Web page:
Wednesday, May 17, 2017

Depression in Early Adolescence May Alter Normal Brain Development

The brains of youth experiencing elevated depressive symptoms early in adolescence appear to develop differently from those experiencing depression in late adolescence, reports a study in the Journal of the American Academy of Child and Adolescent Psychiatry. Specifically, the MRI study found that cortical surface area was lower in youth with early depressive symptoms compared with those in the other groups.

“Our findings suggest that early adolescence is a particularly sensitive period for depressive symptoms to affect cortical surface area development and may provide a critical window for treatment of (subthreshold) depressive symptoms,” Lianne Schmaal, Ph.D., and colleagues wrote.

The study is part of the Orygen Adolescent Development Study, which is being conducted by Orygen, the National Centre of Excellence in Youth Mental Health based in Melbourne, Australia.

Cortical surface area is known to expand during adolescence, remain relatively stable in adulthood, and decrease with older age. The researchers collected structural MRI data from 149 adolescents from age 12 through 19. At each MRI visit, participants were asked about depressive symptoms, using the Center for Epidemiologic Studies Depression Scale (CES-D).

Three depressive symptom trajectories were identified among the participants: “low-stable” (n=97), a group with stable low levels of depression throughout the trial; “early-decreasing” (n=33), a group with moderate initial depressive symptoms that declined over time; and “late-increasing” (n=19), a group with increasing symptoms at each follow-up.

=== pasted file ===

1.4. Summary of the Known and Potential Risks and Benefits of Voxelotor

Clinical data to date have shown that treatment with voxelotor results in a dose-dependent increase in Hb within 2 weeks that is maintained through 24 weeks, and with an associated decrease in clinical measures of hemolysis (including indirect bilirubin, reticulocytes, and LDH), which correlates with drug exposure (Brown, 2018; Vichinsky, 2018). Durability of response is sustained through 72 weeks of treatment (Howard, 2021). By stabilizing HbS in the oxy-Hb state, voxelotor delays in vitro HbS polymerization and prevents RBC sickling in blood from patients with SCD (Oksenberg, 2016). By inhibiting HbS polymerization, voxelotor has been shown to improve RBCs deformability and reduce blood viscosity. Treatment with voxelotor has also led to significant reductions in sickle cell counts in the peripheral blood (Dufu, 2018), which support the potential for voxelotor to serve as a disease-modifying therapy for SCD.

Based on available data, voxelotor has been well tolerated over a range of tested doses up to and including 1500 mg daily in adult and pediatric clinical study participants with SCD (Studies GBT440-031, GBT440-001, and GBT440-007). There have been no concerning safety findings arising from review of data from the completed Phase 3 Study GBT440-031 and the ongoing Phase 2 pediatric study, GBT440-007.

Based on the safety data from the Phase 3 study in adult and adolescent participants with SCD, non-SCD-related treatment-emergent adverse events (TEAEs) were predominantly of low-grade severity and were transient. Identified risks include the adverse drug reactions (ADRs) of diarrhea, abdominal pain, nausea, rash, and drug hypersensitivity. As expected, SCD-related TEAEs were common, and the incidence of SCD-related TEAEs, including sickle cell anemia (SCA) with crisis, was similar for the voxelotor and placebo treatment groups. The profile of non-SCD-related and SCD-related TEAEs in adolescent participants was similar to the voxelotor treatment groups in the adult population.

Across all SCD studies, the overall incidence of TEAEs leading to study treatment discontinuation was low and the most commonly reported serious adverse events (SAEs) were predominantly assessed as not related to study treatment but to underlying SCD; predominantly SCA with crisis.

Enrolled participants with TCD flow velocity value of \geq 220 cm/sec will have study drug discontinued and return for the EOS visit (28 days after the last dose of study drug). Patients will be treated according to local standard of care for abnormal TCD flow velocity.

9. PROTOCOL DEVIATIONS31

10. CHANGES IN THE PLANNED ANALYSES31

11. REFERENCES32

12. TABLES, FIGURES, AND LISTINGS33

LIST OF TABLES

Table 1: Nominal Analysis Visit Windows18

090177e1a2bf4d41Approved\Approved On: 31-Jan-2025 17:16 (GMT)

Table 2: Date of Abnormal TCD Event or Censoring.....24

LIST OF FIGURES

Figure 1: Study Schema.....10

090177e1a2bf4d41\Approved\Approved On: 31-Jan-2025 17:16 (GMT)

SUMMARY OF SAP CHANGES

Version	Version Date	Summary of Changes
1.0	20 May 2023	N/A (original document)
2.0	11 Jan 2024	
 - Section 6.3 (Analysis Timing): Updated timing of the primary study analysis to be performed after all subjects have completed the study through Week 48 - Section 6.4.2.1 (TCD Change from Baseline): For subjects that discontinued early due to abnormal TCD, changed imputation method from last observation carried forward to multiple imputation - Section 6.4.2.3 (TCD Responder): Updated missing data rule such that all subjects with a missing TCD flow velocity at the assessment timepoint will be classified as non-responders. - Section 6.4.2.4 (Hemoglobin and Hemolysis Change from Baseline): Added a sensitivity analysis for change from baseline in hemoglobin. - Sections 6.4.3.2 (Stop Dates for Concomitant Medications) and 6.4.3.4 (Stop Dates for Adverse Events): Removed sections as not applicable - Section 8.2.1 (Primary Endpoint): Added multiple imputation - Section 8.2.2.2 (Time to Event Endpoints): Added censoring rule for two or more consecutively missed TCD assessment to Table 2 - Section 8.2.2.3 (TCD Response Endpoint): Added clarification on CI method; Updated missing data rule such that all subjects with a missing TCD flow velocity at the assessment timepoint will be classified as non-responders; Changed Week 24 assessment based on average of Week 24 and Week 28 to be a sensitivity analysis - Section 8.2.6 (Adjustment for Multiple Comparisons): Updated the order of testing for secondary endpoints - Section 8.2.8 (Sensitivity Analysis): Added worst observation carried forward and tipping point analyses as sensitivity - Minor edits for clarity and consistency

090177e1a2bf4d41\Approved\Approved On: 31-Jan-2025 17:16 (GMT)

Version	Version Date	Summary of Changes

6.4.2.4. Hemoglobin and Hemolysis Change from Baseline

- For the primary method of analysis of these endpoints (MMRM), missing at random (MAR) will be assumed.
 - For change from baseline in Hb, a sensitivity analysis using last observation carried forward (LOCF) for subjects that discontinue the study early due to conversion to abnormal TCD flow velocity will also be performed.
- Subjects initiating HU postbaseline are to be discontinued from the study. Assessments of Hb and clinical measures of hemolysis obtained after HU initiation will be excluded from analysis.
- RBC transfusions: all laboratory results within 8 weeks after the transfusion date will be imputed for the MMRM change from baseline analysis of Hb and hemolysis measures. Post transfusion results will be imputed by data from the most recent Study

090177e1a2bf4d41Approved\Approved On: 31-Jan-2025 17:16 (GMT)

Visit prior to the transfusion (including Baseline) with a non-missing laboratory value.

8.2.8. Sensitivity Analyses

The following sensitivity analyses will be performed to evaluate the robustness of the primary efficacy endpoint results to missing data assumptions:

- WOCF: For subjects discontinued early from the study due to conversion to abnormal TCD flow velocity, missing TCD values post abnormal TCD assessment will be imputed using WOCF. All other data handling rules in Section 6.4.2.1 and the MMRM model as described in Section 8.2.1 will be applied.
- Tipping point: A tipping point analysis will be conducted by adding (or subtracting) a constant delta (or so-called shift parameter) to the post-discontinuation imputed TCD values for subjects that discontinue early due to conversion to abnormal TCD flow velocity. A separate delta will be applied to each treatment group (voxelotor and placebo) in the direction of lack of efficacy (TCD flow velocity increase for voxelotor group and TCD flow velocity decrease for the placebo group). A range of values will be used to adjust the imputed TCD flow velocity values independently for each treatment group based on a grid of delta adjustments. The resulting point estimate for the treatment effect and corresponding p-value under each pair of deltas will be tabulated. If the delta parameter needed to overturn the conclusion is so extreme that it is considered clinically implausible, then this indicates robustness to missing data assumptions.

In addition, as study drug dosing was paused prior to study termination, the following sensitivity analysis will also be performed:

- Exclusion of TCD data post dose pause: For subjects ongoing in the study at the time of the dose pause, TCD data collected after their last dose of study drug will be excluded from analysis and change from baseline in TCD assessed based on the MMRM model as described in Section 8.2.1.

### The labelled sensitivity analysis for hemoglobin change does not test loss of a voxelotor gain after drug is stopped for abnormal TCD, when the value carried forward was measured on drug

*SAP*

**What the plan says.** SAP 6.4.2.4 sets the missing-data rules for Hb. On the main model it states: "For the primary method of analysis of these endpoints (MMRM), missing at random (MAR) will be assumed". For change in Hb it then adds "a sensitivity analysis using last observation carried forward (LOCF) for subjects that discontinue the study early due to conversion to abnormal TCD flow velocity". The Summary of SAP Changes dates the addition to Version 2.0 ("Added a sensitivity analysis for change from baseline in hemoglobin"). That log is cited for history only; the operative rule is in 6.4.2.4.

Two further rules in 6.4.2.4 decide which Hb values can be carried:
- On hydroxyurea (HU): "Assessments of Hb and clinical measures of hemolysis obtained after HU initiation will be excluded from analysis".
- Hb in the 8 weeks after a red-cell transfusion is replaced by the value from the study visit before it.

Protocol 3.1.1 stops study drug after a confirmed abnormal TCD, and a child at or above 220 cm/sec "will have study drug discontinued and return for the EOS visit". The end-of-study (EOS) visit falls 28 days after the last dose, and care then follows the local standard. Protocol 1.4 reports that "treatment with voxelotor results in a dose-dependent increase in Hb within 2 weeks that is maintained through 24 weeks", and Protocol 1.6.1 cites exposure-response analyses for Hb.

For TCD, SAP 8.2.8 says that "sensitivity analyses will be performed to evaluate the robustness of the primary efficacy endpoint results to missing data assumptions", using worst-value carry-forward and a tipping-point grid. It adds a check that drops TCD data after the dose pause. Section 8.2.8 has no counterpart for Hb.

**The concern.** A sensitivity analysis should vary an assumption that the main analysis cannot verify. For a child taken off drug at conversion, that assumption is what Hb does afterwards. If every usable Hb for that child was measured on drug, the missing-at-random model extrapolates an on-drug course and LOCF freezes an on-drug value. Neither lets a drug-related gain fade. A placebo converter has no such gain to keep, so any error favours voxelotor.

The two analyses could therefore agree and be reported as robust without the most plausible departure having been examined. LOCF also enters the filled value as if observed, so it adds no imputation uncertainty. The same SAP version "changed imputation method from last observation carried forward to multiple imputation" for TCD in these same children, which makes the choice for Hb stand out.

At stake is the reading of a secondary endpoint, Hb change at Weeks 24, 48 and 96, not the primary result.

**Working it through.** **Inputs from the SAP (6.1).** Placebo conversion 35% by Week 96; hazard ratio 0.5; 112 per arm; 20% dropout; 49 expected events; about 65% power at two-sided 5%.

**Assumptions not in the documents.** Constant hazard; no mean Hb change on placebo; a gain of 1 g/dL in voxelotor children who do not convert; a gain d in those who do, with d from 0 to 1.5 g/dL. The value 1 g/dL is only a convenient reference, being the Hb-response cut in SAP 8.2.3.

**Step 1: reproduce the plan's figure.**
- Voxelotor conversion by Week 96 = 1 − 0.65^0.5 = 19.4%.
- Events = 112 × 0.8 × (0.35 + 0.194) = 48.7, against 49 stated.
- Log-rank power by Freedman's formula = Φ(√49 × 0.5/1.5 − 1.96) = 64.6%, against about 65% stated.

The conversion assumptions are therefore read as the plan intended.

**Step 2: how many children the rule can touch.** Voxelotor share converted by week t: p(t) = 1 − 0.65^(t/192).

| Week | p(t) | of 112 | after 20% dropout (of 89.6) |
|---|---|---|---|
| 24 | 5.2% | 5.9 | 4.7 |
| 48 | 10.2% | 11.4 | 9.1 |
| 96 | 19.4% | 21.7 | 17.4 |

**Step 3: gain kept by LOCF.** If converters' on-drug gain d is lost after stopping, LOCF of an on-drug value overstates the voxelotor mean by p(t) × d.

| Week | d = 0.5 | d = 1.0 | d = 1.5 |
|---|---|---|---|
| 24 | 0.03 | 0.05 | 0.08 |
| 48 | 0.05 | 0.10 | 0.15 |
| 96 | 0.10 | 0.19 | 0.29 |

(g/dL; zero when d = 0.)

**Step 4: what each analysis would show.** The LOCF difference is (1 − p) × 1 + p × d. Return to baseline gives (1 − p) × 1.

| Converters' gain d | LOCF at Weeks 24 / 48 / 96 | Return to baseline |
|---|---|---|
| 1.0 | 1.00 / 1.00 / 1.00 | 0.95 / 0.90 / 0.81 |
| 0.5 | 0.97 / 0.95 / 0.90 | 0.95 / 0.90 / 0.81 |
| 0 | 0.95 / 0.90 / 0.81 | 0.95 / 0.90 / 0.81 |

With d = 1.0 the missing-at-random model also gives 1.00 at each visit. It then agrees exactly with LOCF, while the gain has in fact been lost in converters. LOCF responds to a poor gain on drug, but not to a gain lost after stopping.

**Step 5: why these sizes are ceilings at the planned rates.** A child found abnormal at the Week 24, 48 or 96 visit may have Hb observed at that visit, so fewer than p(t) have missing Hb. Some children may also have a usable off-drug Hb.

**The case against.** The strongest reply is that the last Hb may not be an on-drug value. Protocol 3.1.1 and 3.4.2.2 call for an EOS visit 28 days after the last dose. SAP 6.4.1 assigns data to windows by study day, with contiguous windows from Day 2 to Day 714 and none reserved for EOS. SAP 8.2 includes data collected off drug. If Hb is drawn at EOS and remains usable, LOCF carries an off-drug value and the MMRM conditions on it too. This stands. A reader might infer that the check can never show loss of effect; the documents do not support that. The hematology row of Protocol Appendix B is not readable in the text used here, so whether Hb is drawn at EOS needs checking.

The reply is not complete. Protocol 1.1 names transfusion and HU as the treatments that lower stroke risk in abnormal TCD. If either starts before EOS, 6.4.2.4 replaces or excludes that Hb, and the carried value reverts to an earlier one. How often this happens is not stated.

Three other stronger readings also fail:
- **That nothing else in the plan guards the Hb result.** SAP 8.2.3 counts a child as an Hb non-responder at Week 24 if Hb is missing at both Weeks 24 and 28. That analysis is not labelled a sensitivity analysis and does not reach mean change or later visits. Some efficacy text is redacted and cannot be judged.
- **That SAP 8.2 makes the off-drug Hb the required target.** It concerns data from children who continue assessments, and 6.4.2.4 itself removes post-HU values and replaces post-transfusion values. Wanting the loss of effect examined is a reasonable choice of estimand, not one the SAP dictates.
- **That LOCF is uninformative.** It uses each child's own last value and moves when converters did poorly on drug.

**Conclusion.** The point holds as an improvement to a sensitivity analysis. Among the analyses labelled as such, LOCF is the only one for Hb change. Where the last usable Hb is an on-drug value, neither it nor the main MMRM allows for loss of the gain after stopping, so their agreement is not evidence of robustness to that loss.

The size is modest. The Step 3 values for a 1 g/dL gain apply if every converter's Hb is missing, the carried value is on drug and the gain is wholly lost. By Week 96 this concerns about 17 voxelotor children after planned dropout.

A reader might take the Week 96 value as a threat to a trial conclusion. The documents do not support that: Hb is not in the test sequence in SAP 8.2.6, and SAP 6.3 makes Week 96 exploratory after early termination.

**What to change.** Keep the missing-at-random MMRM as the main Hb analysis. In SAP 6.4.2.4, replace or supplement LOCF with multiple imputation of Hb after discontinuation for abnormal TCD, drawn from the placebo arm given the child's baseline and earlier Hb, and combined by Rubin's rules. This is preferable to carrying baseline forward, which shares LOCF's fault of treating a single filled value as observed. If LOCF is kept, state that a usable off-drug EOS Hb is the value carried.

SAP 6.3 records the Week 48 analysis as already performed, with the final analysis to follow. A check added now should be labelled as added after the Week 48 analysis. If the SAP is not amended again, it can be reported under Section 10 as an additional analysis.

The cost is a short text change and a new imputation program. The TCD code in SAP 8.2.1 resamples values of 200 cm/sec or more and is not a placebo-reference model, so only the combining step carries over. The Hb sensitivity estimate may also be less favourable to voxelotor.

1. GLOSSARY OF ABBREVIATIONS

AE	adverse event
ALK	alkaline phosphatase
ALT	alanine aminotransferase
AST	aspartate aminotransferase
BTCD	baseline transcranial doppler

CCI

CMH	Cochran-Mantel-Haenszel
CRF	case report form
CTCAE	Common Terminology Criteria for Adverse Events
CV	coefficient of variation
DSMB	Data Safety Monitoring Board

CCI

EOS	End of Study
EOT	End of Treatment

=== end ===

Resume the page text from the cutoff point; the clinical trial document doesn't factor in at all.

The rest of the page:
Females with early-decreasing symptoms showed lower anterior cingulate cortex (ACC) and orbitofrontal cortex (OFC) surface area compared with females with stable low levels of depression and with increasing symptoms across adolescence. Males with low stable and late increasing symptoms showed an increase of right OFC surface area, whereas males with early decreasing symptoms showed no such surface area expansion over time. 

The authors noted that because the trial did not include data beyond age 19, there is no way to know “whether the observed lower ACC and OFC surface area findings represent a delay in maturation, i.e., catching up when transitioning into adulthood, or whether these lower surface areas persist into adulthood.” Still, they added, “These findings may indicate that the experience of depressive symptoms early in adolescence, a critical period for surface area expansion, interrupts normal brain maturation of surface area.”

For related information, see the Psychiatric News article “Researchers Develop Composite Image of Brains of Youth With MDD.”

(Image: iStock/Hirkophoto)


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